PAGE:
Every person committing any of the offences herein-before mentioned, after having been convicted as an idle and disorderly person; [F2every person pretending or professing to tell fortunes, or using any subtle craft, means, or device, by palmistry or otherwise, to deceive and impose on any of his Majesty’s subjects;] every person wandering abroad and lodging in any barn or outhouse, or in any deserted or unoccupied building, or in the open air, or under a tent, or in any cart or waggon, [F3not having any visible means of subsistence] and not giving a good account of himself or herself; [F4every person wilfully exposing to view, in any street, road, highway, or public place, any obscene print, picture, or other indecent exhibition]; every person wilfully openly, lewdly, and obscenely exposing his person [F5in any street, road, or public highway, or in the view thereof, or in any place of public resort,] with intent to insult any female; every person wandering abroad, and endeavouring by the exposure of wounds or deformities to obtain or gather alms; every person going about as a gatherer or collector of alms, or endeavouring to procure charitable contributions of any nature or kind, under any false or fraudulent pretence . . . F6 . . . F7every person being found in or upon any dwelling house, warehouse, coach-house, stable, or outhouse, or in any inclosed yard, garden, or area, for any unlawful purpose; [F8every suspected person or reputed thief, frequenting any river, canal, or navigable stream, dock, or basin, or any quay, wharf, or warehouse near or adjoining thereto, or any street, highway, or avenue leading thereto, or any place of public resort, or any avenue leading thereto, or any street, [F9or any highway or any place adjacent to a street or highway;] with intent to commit [F10an arrestable offence]]; and every person apprehended as an idle and disorderly person, and violently resisting any constable, or other peace officer so apprehending him or her, and being subsequently convicted of the offence for which he or she shall have been so apprehended; shall be deemed a rogue and vagabond, within the true intent and meaning of this Act;and [F11, subject to section 70 of The Criminal Justice Act 1982,] it shall be lawful for any justice of the peace to commit such offender (being thereof convicted before him by the confession of such offender, or by the evidence on oath of one or more credible witness or witnesses,) to the house of correction, . . . F12 for any time not exceeding three calendar months; . . . F13, and . . . F14]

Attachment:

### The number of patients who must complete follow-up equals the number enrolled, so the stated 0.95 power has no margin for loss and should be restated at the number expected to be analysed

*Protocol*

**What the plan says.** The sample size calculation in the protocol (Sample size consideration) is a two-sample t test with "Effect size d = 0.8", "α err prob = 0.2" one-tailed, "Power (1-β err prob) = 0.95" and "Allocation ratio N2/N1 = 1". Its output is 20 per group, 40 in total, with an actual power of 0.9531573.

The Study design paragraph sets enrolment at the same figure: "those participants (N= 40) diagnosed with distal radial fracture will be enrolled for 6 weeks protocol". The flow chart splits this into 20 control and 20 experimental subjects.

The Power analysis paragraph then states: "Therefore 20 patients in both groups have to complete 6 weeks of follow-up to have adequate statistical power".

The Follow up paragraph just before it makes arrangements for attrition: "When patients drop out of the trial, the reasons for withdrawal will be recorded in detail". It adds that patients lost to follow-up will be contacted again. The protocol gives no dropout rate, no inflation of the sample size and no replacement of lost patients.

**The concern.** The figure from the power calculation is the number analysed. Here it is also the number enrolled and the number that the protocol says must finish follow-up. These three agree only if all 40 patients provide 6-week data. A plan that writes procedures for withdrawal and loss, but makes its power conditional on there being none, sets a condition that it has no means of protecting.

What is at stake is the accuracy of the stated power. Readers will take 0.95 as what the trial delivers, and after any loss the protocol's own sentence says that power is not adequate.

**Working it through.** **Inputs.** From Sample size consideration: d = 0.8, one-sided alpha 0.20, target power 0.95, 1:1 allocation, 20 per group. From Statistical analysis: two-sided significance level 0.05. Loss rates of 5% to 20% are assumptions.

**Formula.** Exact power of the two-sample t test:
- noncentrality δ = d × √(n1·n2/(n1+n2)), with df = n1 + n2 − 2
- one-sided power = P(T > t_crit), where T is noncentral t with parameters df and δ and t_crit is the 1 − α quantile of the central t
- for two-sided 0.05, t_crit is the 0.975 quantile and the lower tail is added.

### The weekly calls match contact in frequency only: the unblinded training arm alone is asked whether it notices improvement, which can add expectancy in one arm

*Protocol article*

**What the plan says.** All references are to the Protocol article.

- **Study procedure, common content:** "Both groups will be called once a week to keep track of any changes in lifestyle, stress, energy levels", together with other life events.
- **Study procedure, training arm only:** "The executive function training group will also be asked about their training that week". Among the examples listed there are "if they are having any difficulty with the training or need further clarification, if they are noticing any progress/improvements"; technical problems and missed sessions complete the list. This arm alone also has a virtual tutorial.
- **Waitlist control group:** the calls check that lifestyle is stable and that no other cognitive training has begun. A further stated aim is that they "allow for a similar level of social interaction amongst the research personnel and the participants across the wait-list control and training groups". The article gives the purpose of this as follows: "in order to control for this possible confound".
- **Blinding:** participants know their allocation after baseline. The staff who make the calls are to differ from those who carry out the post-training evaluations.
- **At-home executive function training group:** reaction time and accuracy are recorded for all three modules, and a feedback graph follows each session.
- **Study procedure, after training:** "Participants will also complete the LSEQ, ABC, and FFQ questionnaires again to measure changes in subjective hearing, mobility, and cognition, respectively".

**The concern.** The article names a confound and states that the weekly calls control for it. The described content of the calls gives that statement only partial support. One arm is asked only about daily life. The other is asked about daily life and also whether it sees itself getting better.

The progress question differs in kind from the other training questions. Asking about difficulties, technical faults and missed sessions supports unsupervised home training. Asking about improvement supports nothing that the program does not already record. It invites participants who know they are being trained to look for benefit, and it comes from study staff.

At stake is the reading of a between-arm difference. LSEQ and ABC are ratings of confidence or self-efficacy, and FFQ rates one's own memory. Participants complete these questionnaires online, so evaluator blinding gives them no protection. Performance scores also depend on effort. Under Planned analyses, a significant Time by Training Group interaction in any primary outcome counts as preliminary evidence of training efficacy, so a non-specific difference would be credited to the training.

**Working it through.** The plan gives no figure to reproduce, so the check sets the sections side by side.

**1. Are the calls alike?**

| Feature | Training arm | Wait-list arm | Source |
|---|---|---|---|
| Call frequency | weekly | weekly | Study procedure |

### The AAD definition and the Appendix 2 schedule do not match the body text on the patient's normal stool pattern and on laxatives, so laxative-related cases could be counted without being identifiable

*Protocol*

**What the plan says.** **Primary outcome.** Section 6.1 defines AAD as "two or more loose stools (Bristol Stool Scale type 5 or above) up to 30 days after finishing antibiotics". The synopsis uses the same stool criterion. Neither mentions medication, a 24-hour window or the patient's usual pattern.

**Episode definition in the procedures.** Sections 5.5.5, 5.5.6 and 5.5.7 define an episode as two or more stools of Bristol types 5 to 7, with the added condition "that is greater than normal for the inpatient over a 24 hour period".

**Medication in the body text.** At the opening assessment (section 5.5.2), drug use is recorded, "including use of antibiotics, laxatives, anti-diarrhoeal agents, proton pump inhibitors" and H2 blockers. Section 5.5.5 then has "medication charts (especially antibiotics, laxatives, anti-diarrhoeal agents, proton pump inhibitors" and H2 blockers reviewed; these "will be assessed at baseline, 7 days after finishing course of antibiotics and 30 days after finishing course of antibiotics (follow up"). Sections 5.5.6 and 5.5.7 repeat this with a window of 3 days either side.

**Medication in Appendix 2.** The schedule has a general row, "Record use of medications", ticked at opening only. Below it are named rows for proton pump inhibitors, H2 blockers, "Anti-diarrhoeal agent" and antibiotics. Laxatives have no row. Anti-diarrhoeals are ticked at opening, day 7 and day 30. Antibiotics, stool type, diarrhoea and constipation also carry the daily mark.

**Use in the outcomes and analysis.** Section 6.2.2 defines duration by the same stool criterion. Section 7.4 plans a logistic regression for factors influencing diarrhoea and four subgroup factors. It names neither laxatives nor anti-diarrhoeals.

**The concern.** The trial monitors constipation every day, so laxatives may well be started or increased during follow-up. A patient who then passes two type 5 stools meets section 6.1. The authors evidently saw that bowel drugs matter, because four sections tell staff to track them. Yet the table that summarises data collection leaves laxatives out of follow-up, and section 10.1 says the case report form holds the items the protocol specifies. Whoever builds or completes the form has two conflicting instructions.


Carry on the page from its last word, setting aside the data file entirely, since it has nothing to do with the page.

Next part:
Thursday, 30 April 2015

An A - Z of Victorian Crime and Culture - U is for...

This is one of the harder A - Z as very little relates under the 'U' heading... however, I have come up with one that most other sites have missed...

U is for - Uttering... The act of passing or being in possession of counterfeit coins of the realm. This was a major opportunity for minor and major criminals alike, with everything from poor quality, low value coins, through to gold sovereigns...

So serious was it that a legislation past in 1741 'The Counterfeiting Coin Act' remained throughout the Victorian period, with an odd amendment, and the penalties were significant to try and deter persistent offenders...

Section 1 made it high treason to "wash, gild or colour any of the lawful silver coin called a shilling or a sixpence, or counterfeit or false shilling or sixpence," or alter such a coin to make it look like a "lawful gold coin called a guinea" or half-guinea, or to file, alter, wash or colour "any of the brass monies called halfpennies or farthings, or to make those coins look like a shilling or sixpence. The last part of this section was amended by the Counterfeiting Coin Act 1797 to extend it to all copper coins ordered by royal proclamation to be current in the realm, not just halfpennies and farthings.
Following the words quoted above, section 2 continued to impose a mandatory minimum sentence of 6 months' imprisonment for uttering a false coin, knowing it to be false. On release the offender then had to provide sureties to be of good behaviour for another 6 months. For a second offence, the punishment was 2 years' imprisonment followed by another 2 years of good behaviour under surety. A third offence was a felony, punishable with death by hanging.

Wednesday, 29 April 2015

An A - Z of Victorian Crime and Culture - T is for...

T is for - Tanky... A bit like Samson Shepherd. How could I not start of the T selection without Tanky Smith. A real copper from the inception of The Borough Police in Leicester, and who I have woven in to my stories. 

A bit about the real Tanky...courtesy of a link to 'Leicester's History' Facebook entry Francis “Tanky” Smith Baptised: 27th... - Leicester's History